Ernesto Milanes’ Pure Art


24/02/2010

The Cuban fine artist has given himself a good name in the passionate world of habanos thanks to the beauty and quality of his humidors.

A clever pun allows fine artist Ernesto Milanes Ruiz (Santiago de Cuba,  1967) unfolds himself in the art of habano making just to give a true sense to his original and peerless work  in the form of stunning humidors carved with a rare combination of techniques and materials.

Attracted to artistic creation since an early age, Milanes studied first at a Fine Arts Elementary School and then took the acid test of passing the more demanding San Alejandro Academy from where he departed one day determined to cultivate sculpturing.

However, nearly a couple of years ago he received an invitation from Abel Exposito, the renowned manager of the Partagas Casa del Habano, to put some of his artworks up for sale in an auction to help Cuba’s healthcare system during the annual party of that prestigious Cuban cigar brand.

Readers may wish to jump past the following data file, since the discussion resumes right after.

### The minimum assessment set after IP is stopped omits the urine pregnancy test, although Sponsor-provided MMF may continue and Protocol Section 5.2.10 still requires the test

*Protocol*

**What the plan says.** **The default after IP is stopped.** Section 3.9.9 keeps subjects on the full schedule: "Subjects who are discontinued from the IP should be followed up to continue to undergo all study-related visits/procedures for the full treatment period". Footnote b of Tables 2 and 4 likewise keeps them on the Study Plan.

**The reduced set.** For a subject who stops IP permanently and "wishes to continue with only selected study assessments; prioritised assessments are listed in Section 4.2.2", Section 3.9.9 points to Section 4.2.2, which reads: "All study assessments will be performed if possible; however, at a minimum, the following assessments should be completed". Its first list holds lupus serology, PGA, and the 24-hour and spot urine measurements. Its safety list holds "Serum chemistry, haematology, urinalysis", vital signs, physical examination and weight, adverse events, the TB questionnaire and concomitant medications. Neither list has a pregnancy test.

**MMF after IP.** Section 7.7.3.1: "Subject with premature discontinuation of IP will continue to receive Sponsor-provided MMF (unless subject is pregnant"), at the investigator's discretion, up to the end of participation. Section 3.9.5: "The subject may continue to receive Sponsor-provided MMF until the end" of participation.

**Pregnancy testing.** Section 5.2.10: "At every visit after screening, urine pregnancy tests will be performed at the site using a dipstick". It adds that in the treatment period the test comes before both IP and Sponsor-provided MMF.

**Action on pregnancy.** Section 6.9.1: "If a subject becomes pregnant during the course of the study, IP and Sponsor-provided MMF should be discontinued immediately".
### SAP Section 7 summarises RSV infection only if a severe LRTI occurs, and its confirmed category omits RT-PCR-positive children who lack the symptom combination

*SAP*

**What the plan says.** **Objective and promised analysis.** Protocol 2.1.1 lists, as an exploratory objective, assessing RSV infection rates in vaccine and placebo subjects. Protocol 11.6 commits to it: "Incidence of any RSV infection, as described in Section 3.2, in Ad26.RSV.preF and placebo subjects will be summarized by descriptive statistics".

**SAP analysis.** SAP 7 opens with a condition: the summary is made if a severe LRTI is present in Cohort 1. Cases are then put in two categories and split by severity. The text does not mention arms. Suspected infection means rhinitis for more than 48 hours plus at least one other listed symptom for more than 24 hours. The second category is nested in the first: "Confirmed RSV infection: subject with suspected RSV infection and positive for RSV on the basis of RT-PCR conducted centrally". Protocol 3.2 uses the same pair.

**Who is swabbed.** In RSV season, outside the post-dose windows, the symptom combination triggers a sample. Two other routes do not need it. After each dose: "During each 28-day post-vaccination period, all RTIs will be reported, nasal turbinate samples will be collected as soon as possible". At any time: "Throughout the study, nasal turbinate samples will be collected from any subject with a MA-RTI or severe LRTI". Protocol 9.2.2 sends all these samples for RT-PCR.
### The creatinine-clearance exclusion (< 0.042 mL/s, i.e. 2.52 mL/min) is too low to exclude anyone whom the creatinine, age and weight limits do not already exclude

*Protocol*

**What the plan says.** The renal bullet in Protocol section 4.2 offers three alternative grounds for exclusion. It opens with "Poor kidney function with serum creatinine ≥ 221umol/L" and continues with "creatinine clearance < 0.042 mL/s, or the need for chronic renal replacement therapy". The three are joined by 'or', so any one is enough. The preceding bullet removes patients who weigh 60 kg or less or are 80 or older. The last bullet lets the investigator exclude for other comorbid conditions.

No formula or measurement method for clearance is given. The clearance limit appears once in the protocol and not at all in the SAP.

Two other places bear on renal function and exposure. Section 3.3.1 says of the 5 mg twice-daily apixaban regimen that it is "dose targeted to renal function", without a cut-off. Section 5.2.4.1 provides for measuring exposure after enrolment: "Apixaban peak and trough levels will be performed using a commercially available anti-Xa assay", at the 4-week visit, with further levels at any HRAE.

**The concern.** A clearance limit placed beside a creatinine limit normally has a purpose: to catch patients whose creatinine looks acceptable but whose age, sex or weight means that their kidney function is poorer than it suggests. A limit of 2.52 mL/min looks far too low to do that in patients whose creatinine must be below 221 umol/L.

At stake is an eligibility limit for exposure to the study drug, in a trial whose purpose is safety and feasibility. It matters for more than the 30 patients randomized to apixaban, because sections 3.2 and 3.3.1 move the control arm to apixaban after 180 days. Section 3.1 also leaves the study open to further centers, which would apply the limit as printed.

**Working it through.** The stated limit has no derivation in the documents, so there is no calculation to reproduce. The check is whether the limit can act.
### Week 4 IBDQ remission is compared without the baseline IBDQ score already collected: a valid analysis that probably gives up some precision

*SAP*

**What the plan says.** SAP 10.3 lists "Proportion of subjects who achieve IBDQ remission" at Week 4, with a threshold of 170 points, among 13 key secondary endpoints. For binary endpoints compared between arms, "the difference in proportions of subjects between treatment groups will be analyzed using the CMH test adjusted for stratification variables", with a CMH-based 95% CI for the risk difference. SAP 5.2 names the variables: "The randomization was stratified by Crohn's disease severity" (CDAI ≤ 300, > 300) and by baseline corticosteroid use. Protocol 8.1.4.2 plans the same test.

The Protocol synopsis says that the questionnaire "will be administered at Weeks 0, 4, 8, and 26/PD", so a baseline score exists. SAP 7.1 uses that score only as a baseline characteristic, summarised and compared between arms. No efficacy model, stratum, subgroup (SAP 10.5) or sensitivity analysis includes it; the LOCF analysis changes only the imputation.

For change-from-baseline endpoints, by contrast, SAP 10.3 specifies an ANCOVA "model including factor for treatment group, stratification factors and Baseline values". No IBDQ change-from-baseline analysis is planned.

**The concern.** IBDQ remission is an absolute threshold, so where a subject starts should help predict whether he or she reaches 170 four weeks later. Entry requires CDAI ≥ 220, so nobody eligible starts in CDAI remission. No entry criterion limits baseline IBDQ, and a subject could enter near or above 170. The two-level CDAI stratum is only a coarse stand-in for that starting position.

A small yet very original case built of wood and bronze ended up in the hands of a buyer who forked over 10,000 euros for his piece.

Since then, Ernesto Milanes Ruiz gave himself a good name in the passionate world of habanos by piecing together classic furniture, doors and other objects spruced up with the dazzling color of brass. All of them are carved by hand with a blend of techniques that include patinas, paintings and beautiful cedar for the heart of his cases.

“Since I’m a chain habano smoker –he insists I should put it this way- it was easy for me to enter the universe of the aromatic smoke billows. All my pieces are unique. None of them resembles another one,” he says. And it’s true. Seeing is believing. And there are witnesses as well, like Brazilian president Luis Inazio Lula da Silva, French actor Gerard Depardieu, American star Peter Coyote, and Spanish crooner Dyango, who treasure some of these valuable one-of-a-kind pieces.

“Moreover,” Ernesto adds, “they are my friends and that’s why I want to mention such major owners of my pieces as Leonardo Sanchez, proprietor of the EMS Laboratories in Brazil, and my Italian friend and brother Sergio Acquesta,” he points out.

“The world of habanos has allowed me to meet many valuable and interesting persons,” he concludes. “This is one of the greatest benefits you get from attending such a high-level international festival. So far I’ve been very pleased with the acclaim my artworks have had.”